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Ink jet printer

Ink-jet computer printers are the type of printer most commonly sold to the individual computer user. Ink-jet technology was allegedly invented by Hewlett-Packard, whose printer division is still the most profitable division.

An ink-jet usually works by having a print cartridge with a series of tiny electrically-heated chambers that are constructed by photolithography. To print, the printer runs a pulse of current through the heating elements. A steam explosion in the chamber propels a droplet of ink. The ink's surface tension pumps another charge of ink into the chamber through a narrow channel attached to an ink reservoir.

Older ink-jet printers directed ink streams electrostatically; ultrasound was used to induce waves in the ink, which then broke into little droplets that would fall on the right place on the page.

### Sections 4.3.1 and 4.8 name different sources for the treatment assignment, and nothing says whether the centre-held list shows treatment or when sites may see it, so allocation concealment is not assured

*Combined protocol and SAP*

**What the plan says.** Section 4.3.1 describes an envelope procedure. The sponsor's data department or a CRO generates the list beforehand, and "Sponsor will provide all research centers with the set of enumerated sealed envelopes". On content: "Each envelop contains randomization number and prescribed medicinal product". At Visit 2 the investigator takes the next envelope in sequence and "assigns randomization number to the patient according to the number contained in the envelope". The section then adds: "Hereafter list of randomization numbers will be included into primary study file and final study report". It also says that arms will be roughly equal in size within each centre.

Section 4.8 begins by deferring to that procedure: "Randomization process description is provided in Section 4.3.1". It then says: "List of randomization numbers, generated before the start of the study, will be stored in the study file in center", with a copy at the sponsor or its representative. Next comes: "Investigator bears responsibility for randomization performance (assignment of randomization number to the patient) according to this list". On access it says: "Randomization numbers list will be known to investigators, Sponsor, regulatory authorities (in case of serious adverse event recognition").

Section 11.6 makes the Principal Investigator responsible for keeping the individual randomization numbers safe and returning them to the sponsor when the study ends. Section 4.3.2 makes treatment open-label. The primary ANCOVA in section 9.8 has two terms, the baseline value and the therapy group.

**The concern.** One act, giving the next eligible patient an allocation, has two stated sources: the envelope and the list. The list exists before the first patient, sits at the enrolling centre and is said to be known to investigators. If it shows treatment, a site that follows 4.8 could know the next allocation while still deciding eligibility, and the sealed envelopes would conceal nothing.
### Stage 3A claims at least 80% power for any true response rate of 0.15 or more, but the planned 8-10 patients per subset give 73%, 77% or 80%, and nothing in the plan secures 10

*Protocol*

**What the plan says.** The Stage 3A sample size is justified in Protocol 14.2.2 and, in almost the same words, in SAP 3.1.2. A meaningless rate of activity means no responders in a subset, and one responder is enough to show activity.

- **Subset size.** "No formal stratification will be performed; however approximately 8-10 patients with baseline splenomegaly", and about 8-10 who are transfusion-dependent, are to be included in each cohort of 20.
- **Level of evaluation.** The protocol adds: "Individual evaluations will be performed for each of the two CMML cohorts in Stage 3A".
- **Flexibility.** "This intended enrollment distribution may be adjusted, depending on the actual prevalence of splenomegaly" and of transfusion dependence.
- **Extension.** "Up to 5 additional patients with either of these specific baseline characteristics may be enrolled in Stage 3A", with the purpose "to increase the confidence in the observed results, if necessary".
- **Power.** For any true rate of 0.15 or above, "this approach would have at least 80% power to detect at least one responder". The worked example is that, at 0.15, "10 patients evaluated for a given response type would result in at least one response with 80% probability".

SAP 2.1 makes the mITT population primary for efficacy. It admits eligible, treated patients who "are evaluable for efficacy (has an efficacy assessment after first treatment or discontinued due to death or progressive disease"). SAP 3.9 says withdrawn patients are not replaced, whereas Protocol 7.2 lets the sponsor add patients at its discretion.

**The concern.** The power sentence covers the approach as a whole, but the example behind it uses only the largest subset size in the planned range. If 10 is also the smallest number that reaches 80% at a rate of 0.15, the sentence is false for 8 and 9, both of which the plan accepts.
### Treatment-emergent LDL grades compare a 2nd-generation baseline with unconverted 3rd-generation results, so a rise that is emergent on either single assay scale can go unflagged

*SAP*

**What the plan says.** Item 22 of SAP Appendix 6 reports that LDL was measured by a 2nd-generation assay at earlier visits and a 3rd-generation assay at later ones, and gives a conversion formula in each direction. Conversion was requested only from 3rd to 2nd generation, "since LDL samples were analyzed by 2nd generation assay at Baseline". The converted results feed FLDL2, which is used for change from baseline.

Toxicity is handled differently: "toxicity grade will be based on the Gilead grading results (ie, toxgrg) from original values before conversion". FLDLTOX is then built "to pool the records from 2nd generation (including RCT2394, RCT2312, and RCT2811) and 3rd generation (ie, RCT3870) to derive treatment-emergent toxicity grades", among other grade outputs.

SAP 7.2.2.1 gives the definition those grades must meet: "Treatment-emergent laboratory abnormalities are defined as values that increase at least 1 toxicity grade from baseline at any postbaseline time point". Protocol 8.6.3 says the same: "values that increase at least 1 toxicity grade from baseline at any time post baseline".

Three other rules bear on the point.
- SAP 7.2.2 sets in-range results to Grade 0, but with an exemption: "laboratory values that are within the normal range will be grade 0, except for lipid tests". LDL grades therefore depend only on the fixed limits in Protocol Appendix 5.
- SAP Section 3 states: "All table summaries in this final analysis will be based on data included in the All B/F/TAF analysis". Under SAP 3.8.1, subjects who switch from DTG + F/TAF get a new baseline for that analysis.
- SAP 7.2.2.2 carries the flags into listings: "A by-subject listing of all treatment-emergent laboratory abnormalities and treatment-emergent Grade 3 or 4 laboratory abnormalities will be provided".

Compared to earlier consumer-oriented printers, ink-jets have a number of advantages. Compared to ribbon printers like the old Apple Imagewriter family, for example, they're practically silent. Many are able to produce high resolutions, and color printing of quite reasonable quality is widely available.

Disadvantages include flimsy print heads that are prone to clogging, and ink cartridges that are expensive, sometimes costing $20-30 or more.

A common business model for ink-jet printers is to sell the actual printer nearly at cost, while significantly marking up the price of the ink cartriages. This sometimes generates ire and/or disappointment among ink-jet purchasers, who find their "inexpensive" printer turns out to be more expensive than they'd first imagined.

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